Restaurants and bars get their appetite back following Rugby World Cup 2015 boost

 
Kasmira Jefford
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The number of bars and restaurants struggling to get by dropped in the last three months (Source: Getty)

The Rugby World Cup and greater consumer spending power thanks to falling food and petrol prices provided a much needed boost to UK bars and restaurants during the third quarter of the year.

According to Begbies Traynor’s latest Red Flag update, which monitors the health of UK companies, the number of restaurants and bars experiencing “significant” financial distress decreased by four per cent to 14,229 over the past three months.

Rugby fans going in search of big screens on which to watch the World Cup helped boost food and drink sales at pubs across the country, with recent Barclaycard figures showing a 11.6 per cent rise in spending at pubs in September.

However Begbies Traynor said the recent improvement masked the worrying fact that levels of financial distress in the sector are still 48 per cent higher than last year, with small to medium-sized firms making up 98 per cent of the industry’s struggling businesses.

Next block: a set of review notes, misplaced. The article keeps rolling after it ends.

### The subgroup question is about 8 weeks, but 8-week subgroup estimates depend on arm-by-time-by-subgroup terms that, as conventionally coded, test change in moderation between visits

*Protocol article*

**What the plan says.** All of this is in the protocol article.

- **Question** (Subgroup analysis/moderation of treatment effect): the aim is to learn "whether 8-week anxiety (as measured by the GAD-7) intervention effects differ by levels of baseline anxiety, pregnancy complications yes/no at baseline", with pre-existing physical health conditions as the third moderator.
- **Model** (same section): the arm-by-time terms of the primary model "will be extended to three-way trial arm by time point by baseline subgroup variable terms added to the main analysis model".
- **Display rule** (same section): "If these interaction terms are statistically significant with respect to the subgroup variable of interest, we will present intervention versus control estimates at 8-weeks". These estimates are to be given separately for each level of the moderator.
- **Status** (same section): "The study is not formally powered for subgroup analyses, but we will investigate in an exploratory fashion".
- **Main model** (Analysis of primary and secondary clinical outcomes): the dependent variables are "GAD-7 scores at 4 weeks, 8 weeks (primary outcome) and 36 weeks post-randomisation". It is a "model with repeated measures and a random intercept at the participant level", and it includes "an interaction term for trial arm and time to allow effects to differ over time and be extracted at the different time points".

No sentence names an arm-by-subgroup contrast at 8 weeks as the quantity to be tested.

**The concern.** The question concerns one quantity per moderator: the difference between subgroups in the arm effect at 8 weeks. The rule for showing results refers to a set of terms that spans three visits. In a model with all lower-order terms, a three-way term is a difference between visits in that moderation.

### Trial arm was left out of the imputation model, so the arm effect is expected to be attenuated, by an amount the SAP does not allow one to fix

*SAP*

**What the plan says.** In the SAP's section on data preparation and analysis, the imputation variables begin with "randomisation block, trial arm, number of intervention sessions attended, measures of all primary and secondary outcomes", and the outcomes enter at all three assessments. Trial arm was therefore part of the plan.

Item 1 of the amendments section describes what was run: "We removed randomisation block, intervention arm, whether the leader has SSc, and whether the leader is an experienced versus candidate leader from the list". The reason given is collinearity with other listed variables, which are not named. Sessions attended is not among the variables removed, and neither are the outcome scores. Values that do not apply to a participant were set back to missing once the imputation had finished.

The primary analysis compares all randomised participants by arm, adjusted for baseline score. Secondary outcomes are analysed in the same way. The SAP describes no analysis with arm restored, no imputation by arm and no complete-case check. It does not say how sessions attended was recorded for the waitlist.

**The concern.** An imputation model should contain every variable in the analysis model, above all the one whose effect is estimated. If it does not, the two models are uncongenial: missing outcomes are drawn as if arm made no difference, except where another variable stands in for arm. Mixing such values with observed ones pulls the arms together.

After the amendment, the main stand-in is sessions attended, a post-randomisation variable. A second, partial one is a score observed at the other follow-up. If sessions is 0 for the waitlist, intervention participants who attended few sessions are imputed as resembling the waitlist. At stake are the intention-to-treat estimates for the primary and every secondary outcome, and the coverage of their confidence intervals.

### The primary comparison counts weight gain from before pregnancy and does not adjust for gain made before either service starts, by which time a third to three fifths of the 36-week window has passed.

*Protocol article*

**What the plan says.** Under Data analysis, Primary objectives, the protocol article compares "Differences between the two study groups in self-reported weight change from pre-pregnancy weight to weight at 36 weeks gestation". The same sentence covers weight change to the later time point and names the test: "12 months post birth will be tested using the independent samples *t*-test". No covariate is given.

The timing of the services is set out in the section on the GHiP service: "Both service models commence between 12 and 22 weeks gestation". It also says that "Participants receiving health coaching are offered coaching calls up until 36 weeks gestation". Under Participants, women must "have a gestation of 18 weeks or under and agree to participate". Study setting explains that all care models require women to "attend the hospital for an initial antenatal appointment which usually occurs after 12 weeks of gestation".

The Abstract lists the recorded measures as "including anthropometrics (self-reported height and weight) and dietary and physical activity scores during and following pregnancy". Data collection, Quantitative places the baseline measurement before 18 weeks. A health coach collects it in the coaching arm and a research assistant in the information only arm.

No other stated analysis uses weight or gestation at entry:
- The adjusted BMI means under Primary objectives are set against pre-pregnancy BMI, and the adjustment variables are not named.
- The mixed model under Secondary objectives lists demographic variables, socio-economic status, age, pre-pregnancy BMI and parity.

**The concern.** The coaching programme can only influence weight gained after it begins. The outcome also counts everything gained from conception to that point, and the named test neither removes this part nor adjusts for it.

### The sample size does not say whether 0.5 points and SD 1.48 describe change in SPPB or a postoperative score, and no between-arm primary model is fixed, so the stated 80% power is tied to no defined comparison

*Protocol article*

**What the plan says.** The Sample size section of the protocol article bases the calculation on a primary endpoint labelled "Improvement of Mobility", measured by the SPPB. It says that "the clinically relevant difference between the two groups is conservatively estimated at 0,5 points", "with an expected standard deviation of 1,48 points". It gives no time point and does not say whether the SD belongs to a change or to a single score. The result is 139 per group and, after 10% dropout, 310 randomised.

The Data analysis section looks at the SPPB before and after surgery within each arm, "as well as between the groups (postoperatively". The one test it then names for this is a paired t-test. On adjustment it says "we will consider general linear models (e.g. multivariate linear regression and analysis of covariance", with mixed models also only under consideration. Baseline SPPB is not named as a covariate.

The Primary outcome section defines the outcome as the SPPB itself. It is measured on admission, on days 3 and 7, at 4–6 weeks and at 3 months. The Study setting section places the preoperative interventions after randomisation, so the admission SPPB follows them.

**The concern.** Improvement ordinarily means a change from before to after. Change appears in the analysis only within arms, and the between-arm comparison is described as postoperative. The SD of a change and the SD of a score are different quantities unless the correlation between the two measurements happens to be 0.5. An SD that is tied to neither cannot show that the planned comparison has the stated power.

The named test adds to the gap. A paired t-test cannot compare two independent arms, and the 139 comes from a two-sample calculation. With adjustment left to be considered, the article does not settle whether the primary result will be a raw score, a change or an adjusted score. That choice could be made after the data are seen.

The leisure and hospitality sector is one of the biggest private sector employers and has spoken out against the impact of introducing George Osborne’s new national living wage next year, with Costa Coffee owner Whitbread warning that it could lead to price rises.

Meanwhile increasing competition from supermarkets and chains such as Greggs trying to expand into the food to go market has also put pressure on restaurants.

Begbies Traynor partner Julie Palmer said: “The industry shouldn’t become complacent, believing that this momentum will continue, as the sector is still suffering from significantly higher levels of financial distress than it was at this stage last year. While most bars and restaurants can look forward to higher footfall during the festive period, the first quarter is a notoriously difficult period for the sector as consumers batten down the hatches after stretching their finances over Christmas.”

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